There is a range of alternative dispute resolution service providers available in South Australia. Some organizations provide mediators in particular areas of dispute, for example, family or community. Alternative Dispute Resolution (ADR) has now been incorporated into many of our courts and tribunals. In addition, a number of trained individuals provide private arbitration, mediation and other ADR services.
Community mediation, run by Uniting Communities Mediation Service, provides people with an alternative to court action. Although the service gets some government funding, it is not run by a government agency and has no power to force people to attend or stick to any agreement that is reached. The kinds of matters handled include neighbour, strata title, community organisation, care management, workplace, and disability related disputes. The service is provided free of charge to eligible people. Interpreters can be provided when necessary. Mediation can be provided in some regional areas and in various locations around Adelaide. For more information, contact Uniting Communities Mediation Service on 8342 1800.
Family mediation is now regulated under the Family Law Act 1975 . Mediation providers must abide by certain guidelines and meet conditions which include professional training to ensure high quality service.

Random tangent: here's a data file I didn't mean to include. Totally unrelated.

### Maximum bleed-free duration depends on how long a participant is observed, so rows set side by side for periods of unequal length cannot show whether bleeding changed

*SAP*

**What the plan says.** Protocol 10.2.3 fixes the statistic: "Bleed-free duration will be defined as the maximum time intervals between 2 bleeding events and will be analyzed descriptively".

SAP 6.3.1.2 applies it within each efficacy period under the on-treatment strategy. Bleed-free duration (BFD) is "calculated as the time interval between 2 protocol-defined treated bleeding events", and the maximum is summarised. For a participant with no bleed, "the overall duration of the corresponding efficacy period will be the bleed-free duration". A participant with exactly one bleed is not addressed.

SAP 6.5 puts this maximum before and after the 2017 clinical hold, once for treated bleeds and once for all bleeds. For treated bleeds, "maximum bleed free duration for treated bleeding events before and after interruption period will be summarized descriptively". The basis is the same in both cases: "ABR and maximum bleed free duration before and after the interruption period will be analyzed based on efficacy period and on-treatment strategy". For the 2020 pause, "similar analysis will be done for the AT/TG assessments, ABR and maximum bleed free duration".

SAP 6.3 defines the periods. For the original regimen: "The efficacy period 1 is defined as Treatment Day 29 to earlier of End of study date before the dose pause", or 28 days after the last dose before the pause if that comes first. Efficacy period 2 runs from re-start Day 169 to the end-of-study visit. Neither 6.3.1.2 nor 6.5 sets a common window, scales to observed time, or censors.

LEADR is a national non-profit organisation which promotes and facilitates the use of Alternative Dispute Resolution. LEADR conducts negotiation, mediation and conciliation training and maintains panels of LEADR accredited mediators. People who are looking for someone to conduct a commercial or other mediation may contact LEADR or the Law Society of South Australia for a list of accredited mediators with details as to what they charge, their experience and the areas in which they practice. see .
Alternative Dispute Resolution in South Australian Courts and Tribunals
Under various Acts of Parliament and rules of Court (some of which are listed below), there are ways for disputes which have reached court or been submitted to a tribunal to be solved before a hearing takes place. These provisions consider the use of case evaluation and settlement conferences, mediation, conciliation, arbitration and expert determination.